A Twitter Conversation Worth Having

Oct 04, 2019
I heard an NPR story about the trauma journalists deal with on social media. They post stories about the facts they are uncovering and they receive hate-posts from people they don’t know. I choose to believe that if we’d just hit pause for a moment before we post a reaction, we’d post differently.

I just heard an NPR story about the trauma that journalists are dealing with on social media. They post stories about the facts they are uncovering and they receive hate-posts and threatening postings (like publishing their address or photos of their children) from people they don’t know. Add this to the list of young people, politicians, and anyone purporting an opinion or sharing a story that is meaningful to them who are all experiencing the same thing. Call me naive, but I choose to believe that if we’d just hit pause for a moment before we post a reaction, we’d post differently.

There is a growing conversation among journalists, teachers, technology wizards, parents, and other citizens about how we turn this tide of disrespect and vitriol into more meaningful dialogue. How do we foster conversations that help us connect, build understanding, and find common ground.

TED Talk: I grew up the Westboro Baptist Church, Here’s why I left.

Meghan Phelps-Roper shares a powerful positive story of how Twitter conversations can actually support understanding and personal growth and awareness. Her story points to the possibility of using the internet to move us beyond the polarization and hostility that is being fueled in our country today.

Here are a few tips for engaging others in online conversations worth having.

When You Are Responding

  • Don’t respond if you’re in the middle of reacting. Instead, Pause, Breathe, and Get Curious!
  • Before you respond, ask yourself a few questions:
    • Why are you reacting the way you are?
    • What assumptions and judgments have you made about the other?
    • Are your assumptions or beliefs true? Are you certain?
    • Absolutely certain?
    • Do they need to hear your opinion? Will it matter if they’re not open to hearing it?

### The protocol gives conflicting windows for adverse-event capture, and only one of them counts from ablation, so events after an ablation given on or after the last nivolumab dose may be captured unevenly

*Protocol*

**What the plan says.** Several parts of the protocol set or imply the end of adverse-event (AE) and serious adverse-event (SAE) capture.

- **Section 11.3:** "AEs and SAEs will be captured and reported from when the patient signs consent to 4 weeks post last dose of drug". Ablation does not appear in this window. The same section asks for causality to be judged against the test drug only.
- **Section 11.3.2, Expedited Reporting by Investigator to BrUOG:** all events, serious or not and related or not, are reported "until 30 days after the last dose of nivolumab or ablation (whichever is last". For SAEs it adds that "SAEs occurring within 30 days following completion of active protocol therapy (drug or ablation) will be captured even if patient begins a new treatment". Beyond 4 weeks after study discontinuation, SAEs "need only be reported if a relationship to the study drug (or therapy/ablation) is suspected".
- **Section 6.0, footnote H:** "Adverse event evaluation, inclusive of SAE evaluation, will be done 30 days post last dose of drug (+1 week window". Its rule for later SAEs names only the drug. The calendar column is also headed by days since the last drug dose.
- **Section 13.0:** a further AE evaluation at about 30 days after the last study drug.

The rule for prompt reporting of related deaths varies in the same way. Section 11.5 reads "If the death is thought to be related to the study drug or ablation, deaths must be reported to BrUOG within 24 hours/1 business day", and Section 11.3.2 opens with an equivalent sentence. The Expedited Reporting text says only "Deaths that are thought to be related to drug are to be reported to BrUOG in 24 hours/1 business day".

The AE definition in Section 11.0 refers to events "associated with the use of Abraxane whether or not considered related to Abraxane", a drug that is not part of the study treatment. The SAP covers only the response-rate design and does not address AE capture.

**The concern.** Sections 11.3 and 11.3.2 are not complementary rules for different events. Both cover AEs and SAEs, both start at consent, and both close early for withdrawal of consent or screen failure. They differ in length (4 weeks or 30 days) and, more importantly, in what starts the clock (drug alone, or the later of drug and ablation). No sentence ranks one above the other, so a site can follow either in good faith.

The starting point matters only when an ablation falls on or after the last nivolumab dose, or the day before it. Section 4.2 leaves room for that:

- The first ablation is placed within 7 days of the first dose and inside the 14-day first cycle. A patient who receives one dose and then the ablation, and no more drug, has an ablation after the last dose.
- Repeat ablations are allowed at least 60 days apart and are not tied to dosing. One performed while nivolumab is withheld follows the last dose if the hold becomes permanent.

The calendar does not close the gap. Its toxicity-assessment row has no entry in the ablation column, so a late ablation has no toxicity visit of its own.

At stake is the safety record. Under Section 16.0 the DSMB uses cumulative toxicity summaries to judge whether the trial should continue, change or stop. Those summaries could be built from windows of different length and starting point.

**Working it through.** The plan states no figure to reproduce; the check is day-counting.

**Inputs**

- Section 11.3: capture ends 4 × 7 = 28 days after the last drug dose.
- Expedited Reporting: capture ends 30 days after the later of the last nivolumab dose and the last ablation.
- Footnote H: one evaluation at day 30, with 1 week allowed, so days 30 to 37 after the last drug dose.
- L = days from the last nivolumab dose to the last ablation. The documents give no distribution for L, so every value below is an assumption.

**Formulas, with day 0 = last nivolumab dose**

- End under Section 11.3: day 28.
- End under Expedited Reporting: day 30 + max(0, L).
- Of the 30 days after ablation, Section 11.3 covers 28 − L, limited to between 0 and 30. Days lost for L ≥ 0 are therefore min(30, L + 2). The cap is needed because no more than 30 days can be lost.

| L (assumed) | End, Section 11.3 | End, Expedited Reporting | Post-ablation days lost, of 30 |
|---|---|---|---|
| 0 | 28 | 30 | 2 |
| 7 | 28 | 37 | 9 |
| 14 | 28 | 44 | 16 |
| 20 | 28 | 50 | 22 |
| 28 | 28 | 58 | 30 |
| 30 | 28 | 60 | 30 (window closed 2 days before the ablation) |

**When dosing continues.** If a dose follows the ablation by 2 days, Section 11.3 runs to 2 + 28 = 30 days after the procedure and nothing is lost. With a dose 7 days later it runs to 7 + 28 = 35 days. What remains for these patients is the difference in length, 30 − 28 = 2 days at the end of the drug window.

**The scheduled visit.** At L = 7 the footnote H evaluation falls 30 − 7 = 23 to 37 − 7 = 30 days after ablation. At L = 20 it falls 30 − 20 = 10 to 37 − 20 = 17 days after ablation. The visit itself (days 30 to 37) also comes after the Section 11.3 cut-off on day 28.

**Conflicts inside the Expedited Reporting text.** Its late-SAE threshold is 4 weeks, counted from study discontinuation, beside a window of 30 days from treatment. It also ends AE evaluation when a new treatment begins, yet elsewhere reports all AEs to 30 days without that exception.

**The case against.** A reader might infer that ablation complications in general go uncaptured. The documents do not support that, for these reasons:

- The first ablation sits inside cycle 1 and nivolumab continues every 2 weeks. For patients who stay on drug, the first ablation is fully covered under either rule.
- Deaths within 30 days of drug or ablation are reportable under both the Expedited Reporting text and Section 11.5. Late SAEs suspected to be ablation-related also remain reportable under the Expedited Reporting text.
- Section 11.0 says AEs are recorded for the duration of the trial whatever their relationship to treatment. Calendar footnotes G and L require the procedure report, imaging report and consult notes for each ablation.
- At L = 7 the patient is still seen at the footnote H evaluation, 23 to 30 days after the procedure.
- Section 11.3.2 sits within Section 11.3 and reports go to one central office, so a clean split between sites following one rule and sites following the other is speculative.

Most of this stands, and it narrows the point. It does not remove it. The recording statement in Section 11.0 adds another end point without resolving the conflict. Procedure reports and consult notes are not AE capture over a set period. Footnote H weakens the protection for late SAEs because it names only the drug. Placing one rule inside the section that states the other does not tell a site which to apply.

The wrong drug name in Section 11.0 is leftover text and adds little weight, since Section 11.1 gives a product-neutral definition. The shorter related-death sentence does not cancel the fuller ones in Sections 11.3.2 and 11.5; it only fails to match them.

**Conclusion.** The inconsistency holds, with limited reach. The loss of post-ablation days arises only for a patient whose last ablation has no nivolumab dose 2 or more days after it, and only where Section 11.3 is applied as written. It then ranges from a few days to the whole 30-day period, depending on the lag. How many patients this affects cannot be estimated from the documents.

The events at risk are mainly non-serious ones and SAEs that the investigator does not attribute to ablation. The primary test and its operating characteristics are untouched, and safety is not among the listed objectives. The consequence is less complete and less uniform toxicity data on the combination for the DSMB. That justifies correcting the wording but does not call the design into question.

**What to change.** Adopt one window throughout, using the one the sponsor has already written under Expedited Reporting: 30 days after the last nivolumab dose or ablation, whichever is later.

• What do you want to do with your response? What might be a positive, higher order outcome?
    • How might you foster that?
  • Remember, there is a real human being on the other side of that screen–a thinking, feeling human being.
  • Respond by asking questions to help you learn more about them, their ideas, the outcomes they want or are hoping for.
  • Be curious. Stay curious. Stay open to their truth. Your best chance of influencing anyone is to first understand them. And doing so often changes your thinking and your assessment of who they are . . . and possibly who you are.

When You Are Posting

Posting about family events, friends, and travel is different from posting opinions and articles on topics that are controversial in nature. If you are initiating a post or sharing someone else’s post, here are a few things to consider:

  • Take a moment before posting to reflect on why you are sharing whatever you are about to post. What is your intention, your highest hope for this post? Ask yourself if posting this will actually help achieve that.
  • Take the time to think through ways to frame your post that actually invite people to consider whatever it is you are sharing.
  • Is it true? Fact-check what you are going to share so you don’t spread fake news. There are a number of websites that will fact-check a posting: snopes.com and factcheck.org. You can also check political facts at NPR.org, and politifact.com. If it’s fake news, don’t spread it. And comment on the other person’s post to let them know it’s fake news.
  • Think twice or three times before slamming other people. Remember there is a real person out there who’s life may be impacted by your post. Are you adding value for that person?

Who you are and the values that are important to you are reflected in your online posting and social media messages. Choose to show up as your best self and engage others in conversations worth having. That can include sharing facts, sharing your opinions, advocating for actions AND you can do all that in ways that allow others to have and share their opinions and advocate for their actions.


Cheri Torres is Lead Catalyst and CEO at Collaborative by Design. She works with leaders in organizations and communities to enhance their ability to fuel productivity and meaningful engagement through effective communication. Learn more at ConversationsWorthHaving.today

If you want change, asking generative questions is your best bet because generative questions change the way people think and create compelling images for action. To learn more about generative questions, read Conversation: The Lifeblood of Well-Being and Success or download the Conversation Toolkit available on the Conversations Worth Having website.


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